Month: June 2014

Matt Drance:

What we saw at WWDC 2014 was built by thousands of people. The leadership at the top empowered those people to not only proceed, but to succeed. The attitude behind WWDC 2014 was one of increased openness and increased confidence — an attitude that managed to depart from the worst of the past while staying true to the best. Apple is undeniably the new company it deserves to be, and Tim Cook’s stewardship is on full display.

Jason Snell, Macworld:

Criticism of post-Jobs Apple tends to run in one of two directions (unless you’re the author of Haunted Empire and want to have it both ways): Either Apple is doomed because it’s slavishly following the out-of-date playbook of its former CEO, or it’s doomed because it’s not following the playbook of its genius former CEO.

As a close observer of Apple before, during, and after Jobs’s tenure, I can tell you that the Apple of today is not playing by the Steve Jobs playbook—except for the bit that demanded that everyone stop asking what Steve would do.

Justin Williams:

I came into this years WWDC fairly mellow to what would or wouldn’t be announced. There wasn’t any anticipation or excitement the night before. Just a standard amount of curiousity. After the Keynote, I can’t remember being that excited since the announcement of the original iPhone. They blew the roof off Moscone.

I’m still trying to digest the enormity of what was announced last week. After watching a number of the session videos, my impression of just how huge this year will be has, if anything, grown. I may complain about certain aspects of what was (or was not) announced, but that belies how completely I’ve been blown away.

Chalk up one more for the “why, yes, I can still bitch and moan even after that incredible WWDC” team: Apple was pretty quiet on the Maps front. Aside from the new indoor positioning site, indicating forthcoming indoor maps, and the improvements in China, Apple’s mapping data still feels like it hasn’t shaken its early reputation. Search still sucks, and my local data is sometimes still a crapshoot.1 Despite the enormous improvements throughout iOS 8, it’s (I think, understandably) frustrating to go yet another year without hearing about progress in the Maps department.

  1. A train station that was closed and demolished a year and a half prior to the launch of Apple Maps is inexplicably still there. (Update: It’s been fixed. The system works!) ↥︎

Pearls Before Swine creator Stephan Pastis had a brief email conversation with Bill Watterson. Then:

[H]e had a great sense of humor about the strip I had done, and was very funny, and oh yeah….

…He had a comic strip idea he wanted to run by me.


He said he knew that in my strip, I frequently make fun of my own art skills. And that he thought it would be funny to have me get hit on the head or something and suddenly be able to draw. Then he’d step in and draw my comic strip for a few days.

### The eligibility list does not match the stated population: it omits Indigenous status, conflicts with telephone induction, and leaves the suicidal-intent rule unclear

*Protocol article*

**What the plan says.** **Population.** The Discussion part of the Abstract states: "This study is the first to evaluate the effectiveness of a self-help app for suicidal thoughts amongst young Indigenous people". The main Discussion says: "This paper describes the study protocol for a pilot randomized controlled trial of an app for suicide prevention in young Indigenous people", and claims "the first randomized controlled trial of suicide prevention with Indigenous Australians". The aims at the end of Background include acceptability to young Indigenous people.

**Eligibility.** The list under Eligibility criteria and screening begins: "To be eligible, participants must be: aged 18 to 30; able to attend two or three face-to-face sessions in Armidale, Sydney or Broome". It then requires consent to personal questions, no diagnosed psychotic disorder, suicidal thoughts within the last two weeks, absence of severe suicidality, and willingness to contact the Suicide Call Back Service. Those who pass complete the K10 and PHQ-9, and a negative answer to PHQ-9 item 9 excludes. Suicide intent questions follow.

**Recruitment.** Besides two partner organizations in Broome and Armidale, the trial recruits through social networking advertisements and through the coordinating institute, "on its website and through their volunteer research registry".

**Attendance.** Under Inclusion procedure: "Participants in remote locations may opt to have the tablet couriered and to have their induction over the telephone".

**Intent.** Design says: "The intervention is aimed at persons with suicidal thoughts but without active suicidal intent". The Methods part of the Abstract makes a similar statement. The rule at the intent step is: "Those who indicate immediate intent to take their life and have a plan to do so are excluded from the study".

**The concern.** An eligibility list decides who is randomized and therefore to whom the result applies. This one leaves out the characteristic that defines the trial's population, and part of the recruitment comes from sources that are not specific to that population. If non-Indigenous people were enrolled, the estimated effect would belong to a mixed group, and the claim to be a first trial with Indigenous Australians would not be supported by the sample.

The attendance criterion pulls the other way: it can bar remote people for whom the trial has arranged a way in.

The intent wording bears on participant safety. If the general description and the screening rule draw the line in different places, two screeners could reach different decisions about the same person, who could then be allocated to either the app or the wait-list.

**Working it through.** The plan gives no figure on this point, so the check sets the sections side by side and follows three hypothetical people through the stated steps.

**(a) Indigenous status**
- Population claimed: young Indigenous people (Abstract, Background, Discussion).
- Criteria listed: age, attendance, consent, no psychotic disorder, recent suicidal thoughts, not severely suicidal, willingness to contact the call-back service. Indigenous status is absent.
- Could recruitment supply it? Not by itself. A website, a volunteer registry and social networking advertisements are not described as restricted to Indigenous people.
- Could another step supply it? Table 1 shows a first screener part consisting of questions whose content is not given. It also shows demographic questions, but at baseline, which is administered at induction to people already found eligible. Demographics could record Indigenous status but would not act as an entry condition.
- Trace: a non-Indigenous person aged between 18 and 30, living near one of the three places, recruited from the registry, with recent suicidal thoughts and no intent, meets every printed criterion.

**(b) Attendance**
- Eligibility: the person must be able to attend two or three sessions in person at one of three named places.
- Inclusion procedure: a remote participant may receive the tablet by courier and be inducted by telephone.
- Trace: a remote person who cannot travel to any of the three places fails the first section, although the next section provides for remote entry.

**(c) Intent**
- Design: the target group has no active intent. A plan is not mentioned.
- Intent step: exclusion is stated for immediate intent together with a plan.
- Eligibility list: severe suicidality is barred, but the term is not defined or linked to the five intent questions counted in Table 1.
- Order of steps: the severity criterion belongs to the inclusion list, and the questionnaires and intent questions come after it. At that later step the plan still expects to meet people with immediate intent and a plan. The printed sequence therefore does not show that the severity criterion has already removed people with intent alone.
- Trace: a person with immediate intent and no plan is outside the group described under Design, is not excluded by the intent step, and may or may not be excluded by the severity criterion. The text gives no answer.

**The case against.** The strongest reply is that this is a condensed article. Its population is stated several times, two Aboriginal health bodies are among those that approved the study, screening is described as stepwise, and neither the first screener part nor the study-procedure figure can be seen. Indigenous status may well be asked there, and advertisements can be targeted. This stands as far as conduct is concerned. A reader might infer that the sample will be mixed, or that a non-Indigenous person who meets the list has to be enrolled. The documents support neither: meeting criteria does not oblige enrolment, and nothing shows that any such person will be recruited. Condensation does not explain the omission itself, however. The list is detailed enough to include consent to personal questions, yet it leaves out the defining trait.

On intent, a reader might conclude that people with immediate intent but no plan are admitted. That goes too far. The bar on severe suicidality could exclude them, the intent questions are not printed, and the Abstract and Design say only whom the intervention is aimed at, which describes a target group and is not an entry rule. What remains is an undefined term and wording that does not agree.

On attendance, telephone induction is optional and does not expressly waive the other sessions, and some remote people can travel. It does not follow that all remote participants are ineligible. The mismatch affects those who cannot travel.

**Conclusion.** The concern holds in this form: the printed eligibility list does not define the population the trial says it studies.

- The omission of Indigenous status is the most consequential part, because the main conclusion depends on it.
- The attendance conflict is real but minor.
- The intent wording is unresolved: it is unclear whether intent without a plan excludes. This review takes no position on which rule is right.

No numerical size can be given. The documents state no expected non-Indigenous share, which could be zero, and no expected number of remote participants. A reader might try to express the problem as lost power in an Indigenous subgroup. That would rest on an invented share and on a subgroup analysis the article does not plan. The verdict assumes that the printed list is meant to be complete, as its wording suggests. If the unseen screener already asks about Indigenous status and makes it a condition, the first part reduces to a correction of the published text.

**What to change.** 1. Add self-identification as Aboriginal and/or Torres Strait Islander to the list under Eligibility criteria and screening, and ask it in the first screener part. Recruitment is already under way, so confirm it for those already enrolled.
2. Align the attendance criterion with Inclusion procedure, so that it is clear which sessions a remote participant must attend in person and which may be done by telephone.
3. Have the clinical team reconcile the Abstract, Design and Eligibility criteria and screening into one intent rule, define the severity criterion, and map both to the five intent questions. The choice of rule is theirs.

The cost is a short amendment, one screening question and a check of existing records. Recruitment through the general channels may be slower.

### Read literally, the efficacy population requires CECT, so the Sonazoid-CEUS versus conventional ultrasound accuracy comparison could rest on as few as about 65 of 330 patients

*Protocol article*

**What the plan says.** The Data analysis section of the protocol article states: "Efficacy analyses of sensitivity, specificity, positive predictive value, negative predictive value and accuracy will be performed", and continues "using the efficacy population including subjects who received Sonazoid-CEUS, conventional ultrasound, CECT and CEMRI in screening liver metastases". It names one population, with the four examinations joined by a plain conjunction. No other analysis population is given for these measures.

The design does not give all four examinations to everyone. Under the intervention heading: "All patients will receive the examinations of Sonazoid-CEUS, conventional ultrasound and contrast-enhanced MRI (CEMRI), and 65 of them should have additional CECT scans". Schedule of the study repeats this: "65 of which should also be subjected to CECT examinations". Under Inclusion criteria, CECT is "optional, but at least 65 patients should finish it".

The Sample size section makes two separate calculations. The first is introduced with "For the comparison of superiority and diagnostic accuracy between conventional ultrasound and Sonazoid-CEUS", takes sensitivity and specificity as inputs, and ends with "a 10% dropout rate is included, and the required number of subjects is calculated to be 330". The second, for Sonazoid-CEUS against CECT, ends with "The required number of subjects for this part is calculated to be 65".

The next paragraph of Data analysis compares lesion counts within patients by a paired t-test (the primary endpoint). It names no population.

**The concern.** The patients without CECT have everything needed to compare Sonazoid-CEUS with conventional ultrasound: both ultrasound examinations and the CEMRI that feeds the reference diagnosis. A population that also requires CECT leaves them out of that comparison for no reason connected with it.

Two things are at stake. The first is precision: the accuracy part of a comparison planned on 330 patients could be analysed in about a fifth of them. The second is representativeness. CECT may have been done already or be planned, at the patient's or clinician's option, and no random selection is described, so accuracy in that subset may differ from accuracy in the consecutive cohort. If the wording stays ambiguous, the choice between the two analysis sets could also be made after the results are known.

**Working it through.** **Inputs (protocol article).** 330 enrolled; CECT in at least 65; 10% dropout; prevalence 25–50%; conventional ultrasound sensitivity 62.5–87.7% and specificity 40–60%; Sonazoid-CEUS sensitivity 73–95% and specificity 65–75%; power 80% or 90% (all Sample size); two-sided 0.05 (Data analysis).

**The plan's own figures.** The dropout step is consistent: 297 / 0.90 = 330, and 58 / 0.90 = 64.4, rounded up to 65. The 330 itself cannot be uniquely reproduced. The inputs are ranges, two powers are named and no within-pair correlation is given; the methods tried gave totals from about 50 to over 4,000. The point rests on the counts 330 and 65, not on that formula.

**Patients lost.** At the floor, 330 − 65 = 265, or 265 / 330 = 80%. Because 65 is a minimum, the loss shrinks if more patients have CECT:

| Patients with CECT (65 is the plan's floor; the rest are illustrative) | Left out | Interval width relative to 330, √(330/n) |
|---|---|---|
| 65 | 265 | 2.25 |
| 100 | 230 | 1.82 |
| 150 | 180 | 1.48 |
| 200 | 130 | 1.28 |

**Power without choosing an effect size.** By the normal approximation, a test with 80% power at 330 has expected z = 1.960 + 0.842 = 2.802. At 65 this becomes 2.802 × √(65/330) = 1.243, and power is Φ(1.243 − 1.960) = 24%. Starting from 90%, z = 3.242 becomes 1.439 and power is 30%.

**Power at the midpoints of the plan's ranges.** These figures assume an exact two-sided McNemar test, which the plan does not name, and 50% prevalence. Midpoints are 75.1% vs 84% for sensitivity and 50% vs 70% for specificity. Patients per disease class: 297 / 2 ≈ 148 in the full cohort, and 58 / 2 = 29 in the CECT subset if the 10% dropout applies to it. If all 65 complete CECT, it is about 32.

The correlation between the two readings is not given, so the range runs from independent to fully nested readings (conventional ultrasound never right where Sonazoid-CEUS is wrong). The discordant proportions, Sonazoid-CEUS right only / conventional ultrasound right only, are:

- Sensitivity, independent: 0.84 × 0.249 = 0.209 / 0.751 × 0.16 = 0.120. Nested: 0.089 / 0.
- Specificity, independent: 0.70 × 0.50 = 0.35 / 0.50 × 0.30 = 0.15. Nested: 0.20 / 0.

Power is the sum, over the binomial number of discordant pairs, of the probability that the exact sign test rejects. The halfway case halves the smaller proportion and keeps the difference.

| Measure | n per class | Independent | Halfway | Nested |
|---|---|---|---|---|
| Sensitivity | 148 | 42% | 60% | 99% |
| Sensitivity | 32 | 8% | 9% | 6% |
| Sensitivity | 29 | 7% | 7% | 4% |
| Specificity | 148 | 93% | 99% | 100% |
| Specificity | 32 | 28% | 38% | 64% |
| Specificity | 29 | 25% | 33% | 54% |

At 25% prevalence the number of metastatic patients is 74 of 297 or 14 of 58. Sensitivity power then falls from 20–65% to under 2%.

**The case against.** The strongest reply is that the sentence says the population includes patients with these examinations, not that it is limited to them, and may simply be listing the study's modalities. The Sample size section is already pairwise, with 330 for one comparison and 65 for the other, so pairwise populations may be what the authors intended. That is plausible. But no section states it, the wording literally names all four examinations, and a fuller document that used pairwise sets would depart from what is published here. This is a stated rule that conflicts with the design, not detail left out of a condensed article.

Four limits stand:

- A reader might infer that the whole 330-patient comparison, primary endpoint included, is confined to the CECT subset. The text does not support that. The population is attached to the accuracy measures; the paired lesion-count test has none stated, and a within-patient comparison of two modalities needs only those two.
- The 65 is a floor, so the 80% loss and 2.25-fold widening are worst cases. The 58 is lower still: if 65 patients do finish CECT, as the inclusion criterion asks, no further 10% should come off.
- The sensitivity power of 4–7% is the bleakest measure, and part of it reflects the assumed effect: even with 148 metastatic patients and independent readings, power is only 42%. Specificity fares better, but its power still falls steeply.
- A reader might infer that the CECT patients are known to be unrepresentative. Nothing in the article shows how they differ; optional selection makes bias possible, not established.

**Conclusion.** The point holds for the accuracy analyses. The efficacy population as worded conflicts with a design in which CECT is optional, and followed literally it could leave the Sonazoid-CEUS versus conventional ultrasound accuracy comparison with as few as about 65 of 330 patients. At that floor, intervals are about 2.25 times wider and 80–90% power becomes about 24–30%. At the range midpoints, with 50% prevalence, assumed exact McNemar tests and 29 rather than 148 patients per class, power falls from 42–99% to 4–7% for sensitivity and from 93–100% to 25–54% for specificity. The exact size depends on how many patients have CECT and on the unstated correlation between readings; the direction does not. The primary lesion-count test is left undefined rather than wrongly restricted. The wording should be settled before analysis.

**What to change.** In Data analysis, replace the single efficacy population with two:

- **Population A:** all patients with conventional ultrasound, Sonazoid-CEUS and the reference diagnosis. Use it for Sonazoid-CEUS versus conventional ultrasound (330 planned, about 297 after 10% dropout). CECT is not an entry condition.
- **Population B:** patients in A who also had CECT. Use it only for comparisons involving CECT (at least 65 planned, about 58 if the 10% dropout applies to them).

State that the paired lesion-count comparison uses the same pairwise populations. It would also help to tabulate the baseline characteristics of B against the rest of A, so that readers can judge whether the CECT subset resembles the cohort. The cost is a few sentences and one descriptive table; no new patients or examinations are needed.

That’s right.

The cartoonist who last drew Calvin and Hobbes riding their sled into history would return to the comics page.

To draw Pearls Before Swine.

I’ve had a pretty amazing week for a lot of reasons, both obvious (WWDC) and personal. This story is one hell of a great way to cap off this week. (Via YJ Soon.)

Ruth Spencer, of the Guardian:

After seven years and 109,000 tweets, @everyword, one of the internet’s most beloved bots, is retiring. In 2007, computer programmer and poet Adam Parrish set out to tweet every word in the English language in alphabetical order, amassing 95,000 followers along the way. On Friday 6 June, the project will finally be complete.

There are vanishingly few things that disappointed during Monday’s keynote, but Benjamin Mayo nailed one:

I want to touch on one thing for now, Photos. Finally, Apple will take responsibility for storing all of your photos and videos for a fee. The assets don’t have to sit in local storage, like they do today with Photo Stream. They all show in the app though, streaming off the server on-demand.

Well, it’s not that service itself, but…

5 GB is simply not enough. There is a magic to having “all of your photos, on all of your devices”. The stinginess of the free tier precludes anyone from even getting a small glimpse of this experience, without having to pay more.

Upgrading to substantially more storage is now very reasonable, but the free tier just feels so stingy to me, and the $0.99/month price for 20 GB of storage also feels a little nickel-and-dimey. I understand that there are loads of people that will pony up a buck a month for increased storage,1 and that Apple generates revenue by asking people to exchange money for goods and services, instead of exchanging their searches for “green wart on pinky toe” for ad money. I appreciate that. But 5 GB of storage just feels so weak in 2014.

From one perspective, it’s just a dollar a month to quadruple your storage. But from another, it’s “Really? You’re going to charge a dollar a month for enough storage to back up only up to a 16 GB iPhone?”.

  1. I’m probably going to spring for the 200 GB plan. ↥︎

Marco Arment:

After last year’s WWDC, I argued in Fertile Ground that iOS 7 was a huge opportunity for developers: with so much change required for established apps to remain competitive, anyone making a new app had a big advantage and a great chance of establishing a foothold. Established markets were plowed over and shaken up, leaving opportunity.